The response from the head of the electoral commission was notable. He said the surplus numbers voting comprised those who had not registered to take part in the referendum and had only decided they wanted to vote on the day of the plebiscite itself.
Such a declaration says more about the “democratic” principles governing the vote than any propaganda: every Chechen was required to register in writing to take part in the election. Should he fail to do so, he could end up a target for retribution or fall victim to the next wave of “cleansing.”
There was barely any public debate over the key issue of the referendum—the new constitution. The text of the constitution was worked out in the Kremlin and put to a vote, although barely anyone had read the text. Correspondents for the Izvestia newspaper commented one day after the vote: “From around a hundred people we questioned only two were really familiar with the text. Those who had not read it declared their indifference in virtually identical terms: it is not so important to know what is in it. It is always possible to violate something which has been written down...”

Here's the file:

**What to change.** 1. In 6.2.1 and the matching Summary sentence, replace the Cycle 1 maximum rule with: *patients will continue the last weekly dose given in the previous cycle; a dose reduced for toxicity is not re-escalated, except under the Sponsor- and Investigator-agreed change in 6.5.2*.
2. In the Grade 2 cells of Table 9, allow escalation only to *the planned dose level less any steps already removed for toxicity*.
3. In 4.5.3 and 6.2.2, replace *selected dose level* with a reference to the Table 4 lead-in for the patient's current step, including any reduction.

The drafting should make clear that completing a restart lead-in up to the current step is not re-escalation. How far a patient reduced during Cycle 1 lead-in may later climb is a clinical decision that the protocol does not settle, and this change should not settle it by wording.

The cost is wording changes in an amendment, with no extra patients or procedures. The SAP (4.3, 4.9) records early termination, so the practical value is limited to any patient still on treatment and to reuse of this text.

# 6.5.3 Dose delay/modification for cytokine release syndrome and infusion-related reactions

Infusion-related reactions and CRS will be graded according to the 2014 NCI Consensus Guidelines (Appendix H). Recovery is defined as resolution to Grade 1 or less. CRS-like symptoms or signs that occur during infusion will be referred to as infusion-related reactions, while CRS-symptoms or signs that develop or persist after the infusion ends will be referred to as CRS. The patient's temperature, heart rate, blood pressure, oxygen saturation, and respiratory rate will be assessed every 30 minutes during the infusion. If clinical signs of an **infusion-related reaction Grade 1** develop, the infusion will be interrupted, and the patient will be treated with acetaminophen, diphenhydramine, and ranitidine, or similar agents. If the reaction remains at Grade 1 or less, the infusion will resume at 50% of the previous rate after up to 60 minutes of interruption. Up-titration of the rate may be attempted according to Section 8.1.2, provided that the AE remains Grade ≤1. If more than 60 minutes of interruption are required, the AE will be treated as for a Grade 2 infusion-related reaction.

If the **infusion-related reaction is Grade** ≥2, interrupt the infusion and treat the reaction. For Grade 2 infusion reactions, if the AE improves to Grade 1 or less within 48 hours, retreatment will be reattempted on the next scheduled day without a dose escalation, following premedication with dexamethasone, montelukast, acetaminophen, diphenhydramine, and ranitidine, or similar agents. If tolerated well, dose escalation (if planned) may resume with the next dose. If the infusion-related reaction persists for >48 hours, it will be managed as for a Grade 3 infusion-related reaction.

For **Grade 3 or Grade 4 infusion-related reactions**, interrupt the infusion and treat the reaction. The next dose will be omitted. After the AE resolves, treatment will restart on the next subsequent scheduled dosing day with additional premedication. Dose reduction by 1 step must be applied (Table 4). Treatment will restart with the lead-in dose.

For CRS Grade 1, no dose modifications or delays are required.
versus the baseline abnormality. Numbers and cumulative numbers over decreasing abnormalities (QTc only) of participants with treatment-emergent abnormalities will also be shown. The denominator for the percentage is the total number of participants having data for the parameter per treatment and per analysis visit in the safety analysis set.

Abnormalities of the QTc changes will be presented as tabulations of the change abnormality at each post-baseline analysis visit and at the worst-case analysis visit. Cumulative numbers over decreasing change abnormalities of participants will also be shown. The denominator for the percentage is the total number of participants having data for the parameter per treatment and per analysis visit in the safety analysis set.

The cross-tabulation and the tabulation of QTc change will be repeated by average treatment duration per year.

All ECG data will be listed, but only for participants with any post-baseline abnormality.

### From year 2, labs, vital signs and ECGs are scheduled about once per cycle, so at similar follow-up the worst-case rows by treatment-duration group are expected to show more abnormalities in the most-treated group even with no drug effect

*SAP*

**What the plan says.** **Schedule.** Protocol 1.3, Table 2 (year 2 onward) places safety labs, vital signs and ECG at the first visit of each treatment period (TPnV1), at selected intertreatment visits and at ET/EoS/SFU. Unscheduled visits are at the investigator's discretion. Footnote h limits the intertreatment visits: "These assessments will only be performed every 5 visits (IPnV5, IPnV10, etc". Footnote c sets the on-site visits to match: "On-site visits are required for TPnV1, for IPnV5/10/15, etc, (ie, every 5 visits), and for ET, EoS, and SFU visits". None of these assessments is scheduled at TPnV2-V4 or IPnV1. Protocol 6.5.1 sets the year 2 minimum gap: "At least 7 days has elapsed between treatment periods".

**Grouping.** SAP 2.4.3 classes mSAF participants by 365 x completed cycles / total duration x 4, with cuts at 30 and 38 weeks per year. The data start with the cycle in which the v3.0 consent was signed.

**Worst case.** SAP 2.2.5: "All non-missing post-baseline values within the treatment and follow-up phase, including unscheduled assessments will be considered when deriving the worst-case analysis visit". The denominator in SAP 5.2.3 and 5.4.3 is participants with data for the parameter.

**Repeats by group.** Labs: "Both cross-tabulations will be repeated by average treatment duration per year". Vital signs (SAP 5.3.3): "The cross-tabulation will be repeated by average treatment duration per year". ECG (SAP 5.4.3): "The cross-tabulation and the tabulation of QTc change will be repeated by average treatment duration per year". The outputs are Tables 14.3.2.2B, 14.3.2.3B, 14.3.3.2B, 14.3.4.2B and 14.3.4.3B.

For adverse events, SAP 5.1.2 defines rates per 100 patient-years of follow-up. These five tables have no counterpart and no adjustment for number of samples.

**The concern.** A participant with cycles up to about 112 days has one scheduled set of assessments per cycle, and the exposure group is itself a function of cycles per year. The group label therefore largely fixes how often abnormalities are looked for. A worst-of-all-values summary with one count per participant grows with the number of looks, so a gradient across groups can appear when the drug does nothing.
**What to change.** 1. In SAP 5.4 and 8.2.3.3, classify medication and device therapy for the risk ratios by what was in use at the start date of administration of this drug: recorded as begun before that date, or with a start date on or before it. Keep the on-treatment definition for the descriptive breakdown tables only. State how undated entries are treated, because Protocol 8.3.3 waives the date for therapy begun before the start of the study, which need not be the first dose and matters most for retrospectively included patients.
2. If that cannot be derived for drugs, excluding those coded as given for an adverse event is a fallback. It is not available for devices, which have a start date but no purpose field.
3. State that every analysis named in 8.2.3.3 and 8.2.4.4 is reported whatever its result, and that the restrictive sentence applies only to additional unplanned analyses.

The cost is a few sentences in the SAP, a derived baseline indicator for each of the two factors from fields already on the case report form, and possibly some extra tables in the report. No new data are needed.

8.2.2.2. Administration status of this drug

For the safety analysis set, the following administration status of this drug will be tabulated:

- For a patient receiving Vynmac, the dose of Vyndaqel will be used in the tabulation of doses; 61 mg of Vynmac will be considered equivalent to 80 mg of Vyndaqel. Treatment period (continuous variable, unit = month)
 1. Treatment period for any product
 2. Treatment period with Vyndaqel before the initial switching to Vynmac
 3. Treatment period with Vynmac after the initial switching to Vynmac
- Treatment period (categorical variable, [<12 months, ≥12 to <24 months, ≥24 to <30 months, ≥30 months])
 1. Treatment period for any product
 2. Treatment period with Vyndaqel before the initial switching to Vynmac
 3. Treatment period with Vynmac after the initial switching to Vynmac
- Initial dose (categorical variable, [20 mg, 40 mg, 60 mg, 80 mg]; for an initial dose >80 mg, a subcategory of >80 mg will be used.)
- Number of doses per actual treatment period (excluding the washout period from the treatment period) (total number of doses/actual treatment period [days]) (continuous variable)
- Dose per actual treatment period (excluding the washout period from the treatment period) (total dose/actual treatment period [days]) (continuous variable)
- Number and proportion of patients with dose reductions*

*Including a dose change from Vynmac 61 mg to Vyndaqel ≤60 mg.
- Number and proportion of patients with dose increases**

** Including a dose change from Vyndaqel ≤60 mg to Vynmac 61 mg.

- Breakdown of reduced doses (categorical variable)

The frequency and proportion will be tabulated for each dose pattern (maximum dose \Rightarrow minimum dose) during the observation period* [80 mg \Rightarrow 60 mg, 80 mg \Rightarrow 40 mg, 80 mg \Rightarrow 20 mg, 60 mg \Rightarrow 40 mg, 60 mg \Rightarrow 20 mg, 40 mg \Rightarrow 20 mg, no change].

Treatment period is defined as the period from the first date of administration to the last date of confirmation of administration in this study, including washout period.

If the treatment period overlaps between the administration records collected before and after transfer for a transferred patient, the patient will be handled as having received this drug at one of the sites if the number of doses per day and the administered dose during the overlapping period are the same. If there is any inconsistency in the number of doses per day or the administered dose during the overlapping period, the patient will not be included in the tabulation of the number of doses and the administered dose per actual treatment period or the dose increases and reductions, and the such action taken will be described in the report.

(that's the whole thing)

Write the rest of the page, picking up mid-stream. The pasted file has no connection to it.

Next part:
This report in itself exposes the cynicism of the evaluation of the election made by Russian President Vladimir Putin, who proclaimed, “The Chechen people have made their choice in a direct and democratic manner.”
The result of the election came as a surprise even to the organisers themselves. The authority of the Russian government and its puppet local administration under Achmad Kadirov is minimal, and the political climate in the republic has been extremely tense for the past month. It is sufficient to recall that at the end of last year two huge explosions nearly demolished the Chechen parliamentary complex. Eighty died in the blast and over 300 were injured.